In 1989, The Little Mermaid was released, ushering in the Disney Renaissance and a golden era of animated sexism. The Little Mermaid is literally about a women losing her voice, a theme that has continued for the past three decades according to linguists Carmen Fought and Karen Eisenhauer. In the five Disney princess films produced from 1989 to 1999, male characters have on average three times as many lines as female characters.
Polygraph expanded on this study by analyzing an additional dozen or so Disney and Pixar films. What they found was that out of the 30 Disney films they studied, 22 were dominated by male dialogue. This trend holds true even in films headlined by women. Mulan for example, has 50% less dialogue than her dragon companion Mushu.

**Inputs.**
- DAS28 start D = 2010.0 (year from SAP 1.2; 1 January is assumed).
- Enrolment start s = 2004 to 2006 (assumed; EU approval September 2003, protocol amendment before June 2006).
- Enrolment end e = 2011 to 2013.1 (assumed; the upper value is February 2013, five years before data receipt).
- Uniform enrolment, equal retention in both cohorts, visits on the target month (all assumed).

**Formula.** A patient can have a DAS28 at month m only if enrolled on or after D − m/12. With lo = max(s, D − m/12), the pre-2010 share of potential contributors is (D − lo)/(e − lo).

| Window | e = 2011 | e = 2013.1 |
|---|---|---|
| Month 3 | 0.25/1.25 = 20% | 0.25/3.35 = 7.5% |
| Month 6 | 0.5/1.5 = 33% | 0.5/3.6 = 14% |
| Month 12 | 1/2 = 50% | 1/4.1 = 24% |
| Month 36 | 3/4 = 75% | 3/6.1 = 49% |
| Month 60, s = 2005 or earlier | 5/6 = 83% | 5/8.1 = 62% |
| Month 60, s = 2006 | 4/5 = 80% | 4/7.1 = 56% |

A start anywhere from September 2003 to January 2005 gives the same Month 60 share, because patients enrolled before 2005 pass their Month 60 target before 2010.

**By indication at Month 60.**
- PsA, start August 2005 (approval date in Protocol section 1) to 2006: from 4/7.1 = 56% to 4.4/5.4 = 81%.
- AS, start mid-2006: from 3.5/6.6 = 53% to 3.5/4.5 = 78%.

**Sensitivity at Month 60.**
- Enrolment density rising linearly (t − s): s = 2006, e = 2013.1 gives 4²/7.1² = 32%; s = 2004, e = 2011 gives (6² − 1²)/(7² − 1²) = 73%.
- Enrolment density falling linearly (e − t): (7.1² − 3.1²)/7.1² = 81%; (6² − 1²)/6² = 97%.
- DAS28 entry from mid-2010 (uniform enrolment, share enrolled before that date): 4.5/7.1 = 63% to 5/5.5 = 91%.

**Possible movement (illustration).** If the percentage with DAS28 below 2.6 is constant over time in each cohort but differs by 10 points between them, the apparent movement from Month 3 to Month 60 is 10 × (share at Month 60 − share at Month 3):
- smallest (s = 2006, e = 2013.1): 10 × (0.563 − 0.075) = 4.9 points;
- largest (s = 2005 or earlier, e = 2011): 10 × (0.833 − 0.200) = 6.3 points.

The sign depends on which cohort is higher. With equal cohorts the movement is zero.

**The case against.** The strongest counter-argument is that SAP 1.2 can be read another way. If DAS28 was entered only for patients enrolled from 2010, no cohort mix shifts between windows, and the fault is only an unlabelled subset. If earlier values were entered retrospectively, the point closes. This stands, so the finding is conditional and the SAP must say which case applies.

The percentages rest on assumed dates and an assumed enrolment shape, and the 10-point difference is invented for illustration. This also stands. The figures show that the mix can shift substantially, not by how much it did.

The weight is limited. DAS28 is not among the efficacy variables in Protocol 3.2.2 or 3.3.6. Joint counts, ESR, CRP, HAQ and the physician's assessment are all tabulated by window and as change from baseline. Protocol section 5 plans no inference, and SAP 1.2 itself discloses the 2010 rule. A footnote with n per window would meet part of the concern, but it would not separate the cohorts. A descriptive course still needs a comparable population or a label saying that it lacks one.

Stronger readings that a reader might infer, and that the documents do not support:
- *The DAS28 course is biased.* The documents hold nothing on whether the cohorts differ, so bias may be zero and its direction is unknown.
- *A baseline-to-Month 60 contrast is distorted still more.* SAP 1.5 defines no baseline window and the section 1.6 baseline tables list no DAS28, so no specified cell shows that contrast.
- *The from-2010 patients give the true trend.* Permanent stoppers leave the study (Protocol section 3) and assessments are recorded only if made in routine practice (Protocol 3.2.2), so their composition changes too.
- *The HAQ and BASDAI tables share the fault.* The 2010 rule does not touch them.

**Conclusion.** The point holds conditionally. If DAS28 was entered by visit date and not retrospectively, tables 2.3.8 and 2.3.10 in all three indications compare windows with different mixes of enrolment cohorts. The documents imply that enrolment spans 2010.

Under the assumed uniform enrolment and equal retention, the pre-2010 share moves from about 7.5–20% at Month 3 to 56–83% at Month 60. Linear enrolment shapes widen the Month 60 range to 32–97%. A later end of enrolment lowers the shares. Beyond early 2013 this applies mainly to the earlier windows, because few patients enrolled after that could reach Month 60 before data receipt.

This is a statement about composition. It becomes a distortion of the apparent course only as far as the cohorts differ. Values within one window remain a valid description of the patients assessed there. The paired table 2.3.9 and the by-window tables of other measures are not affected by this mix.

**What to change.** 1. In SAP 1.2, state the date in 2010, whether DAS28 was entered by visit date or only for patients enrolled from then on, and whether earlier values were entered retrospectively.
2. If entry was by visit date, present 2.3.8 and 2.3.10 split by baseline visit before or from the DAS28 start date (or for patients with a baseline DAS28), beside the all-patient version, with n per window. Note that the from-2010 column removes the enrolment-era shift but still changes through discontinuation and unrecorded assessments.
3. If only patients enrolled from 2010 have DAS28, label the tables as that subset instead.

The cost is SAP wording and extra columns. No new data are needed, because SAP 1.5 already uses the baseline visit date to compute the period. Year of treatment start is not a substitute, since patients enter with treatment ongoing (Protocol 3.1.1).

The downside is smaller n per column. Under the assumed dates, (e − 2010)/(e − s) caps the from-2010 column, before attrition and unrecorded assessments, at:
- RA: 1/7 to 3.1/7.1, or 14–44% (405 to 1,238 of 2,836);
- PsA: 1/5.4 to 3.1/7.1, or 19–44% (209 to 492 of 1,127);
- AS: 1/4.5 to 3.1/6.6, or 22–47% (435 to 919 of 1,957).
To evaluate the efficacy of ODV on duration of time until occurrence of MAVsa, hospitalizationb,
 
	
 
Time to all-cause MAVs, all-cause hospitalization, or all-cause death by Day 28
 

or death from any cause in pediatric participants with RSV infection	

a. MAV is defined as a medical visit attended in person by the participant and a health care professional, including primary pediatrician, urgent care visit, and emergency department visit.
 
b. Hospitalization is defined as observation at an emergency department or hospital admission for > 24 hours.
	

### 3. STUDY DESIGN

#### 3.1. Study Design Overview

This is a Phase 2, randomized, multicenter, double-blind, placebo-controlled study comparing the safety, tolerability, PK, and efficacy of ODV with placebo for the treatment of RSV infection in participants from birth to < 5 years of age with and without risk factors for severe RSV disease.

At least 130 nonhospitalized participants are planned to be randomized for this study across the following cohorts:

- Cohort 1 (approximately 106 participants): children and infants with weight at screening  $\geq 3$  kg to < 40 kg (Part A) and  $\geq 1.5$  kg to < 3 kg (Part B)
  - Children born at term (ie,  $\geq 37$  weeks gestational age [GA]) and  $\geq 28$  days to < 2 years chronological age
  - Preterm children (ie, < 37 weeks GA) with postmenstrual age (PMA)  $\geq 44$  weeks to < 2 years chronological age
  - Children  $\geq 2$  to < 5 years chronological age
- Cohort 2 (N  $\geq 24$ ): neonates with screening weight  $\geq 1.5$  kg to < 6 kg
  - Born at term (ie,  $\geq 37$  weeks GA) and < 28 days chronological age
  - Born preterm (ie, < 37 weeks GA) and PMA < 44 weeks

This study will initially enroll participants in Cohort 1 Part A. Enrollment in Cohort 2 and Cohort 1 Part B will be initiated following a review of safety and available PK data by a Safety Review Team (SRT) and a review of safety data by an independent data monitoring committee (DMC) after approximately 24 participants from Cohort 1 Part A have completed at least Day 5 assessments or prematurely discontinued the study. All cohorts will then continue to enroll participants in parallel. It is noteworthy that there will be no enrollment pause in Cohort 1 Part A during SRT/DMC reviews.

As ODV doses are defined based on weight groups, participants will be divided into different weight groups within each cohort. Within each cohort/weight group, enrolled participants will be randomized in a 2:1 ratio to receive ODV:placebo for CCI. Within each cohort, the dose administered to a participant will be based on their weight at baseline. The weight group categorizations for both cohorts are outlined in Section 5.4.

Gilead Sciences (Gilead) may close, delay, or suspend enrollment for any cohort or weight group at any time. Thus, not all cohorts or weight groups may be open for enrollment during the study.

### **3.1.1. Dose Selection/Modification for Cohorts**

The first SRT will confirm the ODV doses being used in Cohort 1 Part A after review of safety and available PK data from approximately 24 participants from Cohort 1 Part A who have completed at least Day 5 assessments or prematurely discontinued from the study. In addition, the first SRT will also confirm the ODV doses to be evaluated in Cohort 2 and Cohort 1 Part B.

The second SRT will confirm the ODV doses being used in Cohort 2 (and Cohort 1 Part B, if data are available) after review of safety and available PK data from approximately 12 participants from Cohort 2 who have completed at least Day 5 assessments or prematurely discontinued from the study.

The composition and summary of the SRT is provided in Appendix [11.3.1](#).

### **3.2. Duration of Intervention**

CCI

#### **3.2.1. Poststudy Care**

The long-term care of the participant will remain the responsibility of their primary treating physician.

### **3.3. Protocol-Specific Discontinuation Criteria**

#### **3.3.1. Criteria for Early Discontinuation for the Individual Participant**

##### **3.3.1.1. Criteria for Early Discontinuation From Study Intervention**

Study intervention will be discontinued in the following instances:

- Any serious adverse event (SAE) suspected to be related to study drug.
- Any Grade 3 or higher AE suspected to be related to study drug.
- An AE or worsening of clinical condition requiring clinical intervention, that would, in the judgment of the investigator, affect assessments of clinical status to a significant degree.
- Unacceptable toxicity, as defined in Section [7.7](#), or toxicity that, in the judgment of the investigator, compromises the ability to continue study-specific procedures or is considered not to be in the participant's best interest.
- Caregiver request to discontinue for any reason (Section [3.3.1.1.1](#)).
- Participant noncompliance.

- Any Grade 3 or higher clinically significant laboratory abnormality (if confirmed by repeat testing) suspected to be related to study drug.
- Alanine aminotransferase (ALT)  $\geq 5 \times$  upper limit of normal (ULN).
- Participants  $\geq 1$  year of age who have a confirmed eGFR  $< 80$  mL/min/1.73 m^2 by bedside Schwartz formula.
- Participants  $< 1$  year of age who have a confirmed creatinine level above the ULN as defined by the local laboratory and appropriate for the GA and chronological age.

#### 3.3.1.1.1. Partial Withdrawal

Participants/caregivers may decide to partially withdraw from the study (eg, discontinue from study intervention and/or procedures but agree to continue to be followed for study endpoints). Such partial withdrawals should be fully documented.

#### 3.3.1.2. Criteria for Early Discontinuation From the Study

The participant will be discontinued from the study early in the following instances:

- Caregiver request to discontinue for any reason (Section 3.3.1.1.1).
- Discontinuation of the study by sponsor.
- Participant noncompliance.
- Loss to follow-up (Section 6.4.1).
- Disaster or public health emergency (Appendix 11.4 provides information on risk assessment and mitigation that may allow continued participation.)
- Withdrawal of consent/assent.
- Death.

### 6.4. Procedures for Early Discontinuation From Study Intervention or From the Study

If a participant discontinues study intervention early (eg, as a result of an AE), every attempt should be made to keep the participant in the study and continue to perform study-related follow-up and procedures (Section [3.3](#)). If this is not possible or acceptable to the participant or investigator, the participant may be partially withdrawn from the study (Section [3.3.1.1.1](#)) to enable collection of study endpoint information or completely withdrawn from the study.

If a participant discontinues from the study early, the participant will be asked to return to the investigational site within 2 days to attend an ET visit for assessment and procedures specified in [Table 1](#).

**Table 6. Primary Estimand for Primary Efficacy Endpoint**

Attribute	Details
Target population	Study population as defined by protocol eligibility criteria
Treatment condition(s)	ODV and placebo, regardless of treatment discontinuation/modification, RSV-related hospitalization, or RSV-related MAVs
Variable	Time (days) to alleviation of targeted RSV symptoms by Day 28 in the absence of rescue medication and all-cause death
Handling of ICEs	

The driving factor behind this trend seems to be growing size of the Disney casts. The Disney Renaissance era was marked by larger, Broadway style ensemble casts which correlates to an increased number of male characters. Why? “My best guess is that it’s carelessness, because we’re so trained to think that male is the norm,” Eisenhauer explains, “So when you want to add a shopkeeper, that shopkeeper is a man. Or you add a guard, that guard is a man. I think that’s just really ingrained in our culture.” So while modern Disney movies are often praised for their strong, independent female characters, their stories are still laregly told by men.
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